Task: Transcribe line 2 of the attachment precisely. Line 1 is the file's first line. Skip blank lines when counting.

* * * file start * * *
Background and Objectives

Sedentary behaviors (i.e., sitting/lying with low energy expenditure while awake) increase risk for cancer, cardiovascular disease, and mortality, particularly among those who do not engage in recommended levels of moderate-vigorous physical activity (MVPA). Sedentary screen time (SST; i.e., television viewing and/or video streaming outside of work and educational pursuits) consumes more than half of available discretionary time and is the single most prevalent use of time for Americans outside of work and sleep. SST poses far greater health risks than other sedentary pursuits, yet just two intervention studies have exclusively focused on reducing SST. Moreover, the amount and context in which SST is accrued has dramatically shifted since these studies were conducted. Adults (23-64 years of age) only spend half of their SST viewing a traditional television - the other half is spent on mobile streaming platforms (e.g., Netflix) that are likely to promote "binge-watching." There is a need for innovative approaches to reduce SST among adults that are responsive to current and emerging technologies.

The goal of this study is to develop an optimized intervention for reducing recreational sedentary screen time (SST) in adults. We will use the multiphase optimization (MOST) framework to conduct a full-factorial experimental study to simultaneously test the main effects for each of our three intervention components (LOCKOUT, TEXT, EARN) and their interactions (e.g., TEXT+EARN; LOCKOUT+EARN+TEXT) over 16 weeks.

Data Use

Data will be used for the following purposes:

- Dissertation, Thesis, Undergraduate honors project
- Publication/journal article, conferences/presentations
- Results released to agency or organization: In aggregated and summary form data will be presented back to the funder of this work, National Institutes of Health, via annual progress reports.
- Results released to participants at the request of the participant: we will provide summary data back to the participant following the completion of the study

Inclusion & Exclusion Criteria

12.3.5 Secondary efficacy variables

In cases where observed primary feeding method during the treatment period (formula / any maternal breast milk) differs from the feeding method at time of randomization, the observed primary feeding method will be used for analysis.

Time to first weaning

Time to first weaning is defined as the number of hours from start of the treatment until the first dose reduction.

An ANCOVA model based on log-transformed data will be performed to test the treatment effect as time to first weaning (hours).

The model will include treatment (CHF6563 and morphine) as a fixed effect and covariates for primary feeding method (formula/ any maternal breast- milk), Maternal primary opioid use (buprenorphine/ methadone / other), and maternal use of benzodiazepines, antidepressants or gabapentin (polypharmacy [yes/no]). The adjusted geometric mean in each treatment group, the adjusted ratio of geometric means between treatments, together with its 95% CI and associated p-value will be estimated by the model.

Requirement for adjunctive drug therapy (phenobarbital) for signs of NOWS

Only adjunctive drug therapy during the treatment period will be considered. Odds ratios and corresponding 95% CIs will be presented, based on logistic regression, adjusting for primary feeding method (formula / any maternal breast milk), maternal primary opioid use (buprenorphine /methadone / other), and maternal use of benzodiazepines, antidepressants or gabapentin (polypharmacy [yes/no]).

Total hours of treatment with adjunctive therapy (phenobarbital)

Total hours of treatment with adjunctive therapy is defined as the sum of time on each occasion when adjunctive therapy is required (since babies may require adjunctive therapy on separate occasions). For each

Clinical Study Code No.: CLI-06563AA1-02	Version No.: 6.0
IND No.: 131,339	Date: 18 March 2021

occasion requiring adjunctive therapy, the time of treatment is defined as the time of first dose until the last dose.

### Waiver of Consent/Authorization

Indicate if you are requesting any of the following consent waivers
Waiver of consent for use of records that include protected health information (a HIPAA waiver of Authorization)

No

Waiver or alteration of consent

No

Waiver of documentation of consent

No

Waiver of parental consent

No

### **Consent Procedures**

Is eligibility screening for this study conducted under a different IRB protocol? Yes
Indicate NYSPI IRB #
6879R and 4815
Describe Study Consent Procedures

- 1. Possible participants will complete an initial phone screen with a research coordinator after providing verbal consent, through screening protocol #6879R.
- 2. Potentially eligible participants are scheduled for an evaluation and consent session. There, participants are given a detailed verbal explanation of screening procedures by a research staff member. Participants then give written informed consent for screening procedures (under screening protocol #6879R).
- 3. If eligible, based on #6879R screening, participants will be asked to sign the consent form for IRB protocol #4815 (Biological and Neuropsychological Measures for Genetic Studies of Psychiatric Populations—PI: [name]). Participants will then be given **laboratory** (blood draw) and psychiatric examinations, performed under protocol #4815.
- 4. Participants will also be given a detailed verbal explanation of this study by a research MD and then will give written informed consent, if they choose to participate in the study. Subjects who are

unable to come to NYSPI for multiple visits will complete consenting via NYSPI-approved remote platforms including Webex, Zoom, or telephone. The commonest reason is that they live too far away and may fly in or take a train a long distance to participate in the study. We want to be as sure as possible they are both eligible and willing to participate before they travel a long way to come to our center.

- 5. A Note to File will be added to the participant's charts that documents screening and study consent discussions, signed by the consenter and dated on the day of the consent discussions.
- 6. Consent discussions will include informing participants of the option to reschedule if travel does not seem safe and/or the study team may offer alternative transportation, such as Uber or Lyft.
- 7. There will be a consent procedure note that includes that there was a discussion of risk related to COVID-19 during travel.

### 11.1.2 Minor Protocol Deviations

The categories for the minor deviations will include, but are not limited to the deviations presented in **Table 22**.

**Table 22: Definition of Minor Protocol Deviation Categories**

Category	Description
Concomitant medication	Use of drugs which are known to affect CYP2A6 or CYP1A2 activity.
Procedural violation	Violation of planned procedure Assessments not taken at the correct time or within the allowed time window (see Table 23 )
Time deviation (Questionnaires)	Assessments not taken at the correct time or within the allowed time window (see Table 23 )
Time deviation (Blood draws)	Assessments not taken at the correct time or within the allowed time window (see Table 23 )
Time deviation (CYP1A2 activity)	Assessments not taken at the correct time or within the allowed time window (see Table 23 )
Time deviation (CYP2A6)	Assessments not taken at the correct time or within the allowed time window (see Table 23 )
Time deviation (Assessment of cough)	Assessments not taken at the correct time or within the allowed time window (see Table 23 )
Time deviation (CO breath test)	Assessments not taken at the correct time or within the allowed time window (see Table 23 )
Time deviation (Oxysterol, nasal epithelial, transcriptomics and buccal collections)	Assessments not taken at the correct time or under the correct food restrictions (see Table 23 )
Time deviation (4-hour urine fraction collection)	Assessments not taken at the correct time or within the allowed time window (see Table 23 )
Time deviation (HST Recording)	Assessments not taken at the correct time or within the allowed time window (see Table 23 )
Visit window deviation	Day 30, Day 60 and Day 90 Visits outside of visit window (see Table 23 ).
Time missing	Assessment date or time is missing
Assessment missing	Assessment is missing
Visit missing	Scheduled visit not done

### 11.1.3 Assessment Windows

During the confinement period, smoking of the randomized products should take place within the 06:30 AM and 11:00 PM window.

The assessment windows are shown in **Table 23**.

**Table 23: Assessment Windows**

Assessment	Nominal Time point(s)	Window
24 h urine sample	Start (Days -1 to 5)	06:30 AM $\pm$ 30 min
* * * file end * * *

Sedentary behaviors (i.e., sitting/lying with low energy expenditure while awake) increase risk for cancer, cardiovascular disease, and mortality, particularly among those who do not engage in recommended levels of moderate-vigorous physical activity (MVPA). Sedentary screen time (SST; i.e., television viewing and/or video streaming outside of work and educational pursuits) consumes more than half of available discretionary time and is the single most prevalent use of time for Americans outside of work and sleep. SST poses far greater health risks than other sedentary pursuits, yet just two intervention studies have exclusively focused on reducing SST. Moreover, the amount and context in which SST is accrued has dramatically shifted since these studies were conducted. Adults (23-64 years of age) only spend half of their SST viewing a traditional television - the other half is spent on mobile streaming platforms (e.g., Netflix) that are likely to promote "binge-watching." There is a need for innovative approaches to reduce SST among adults that are responsive to current and emerging technologies.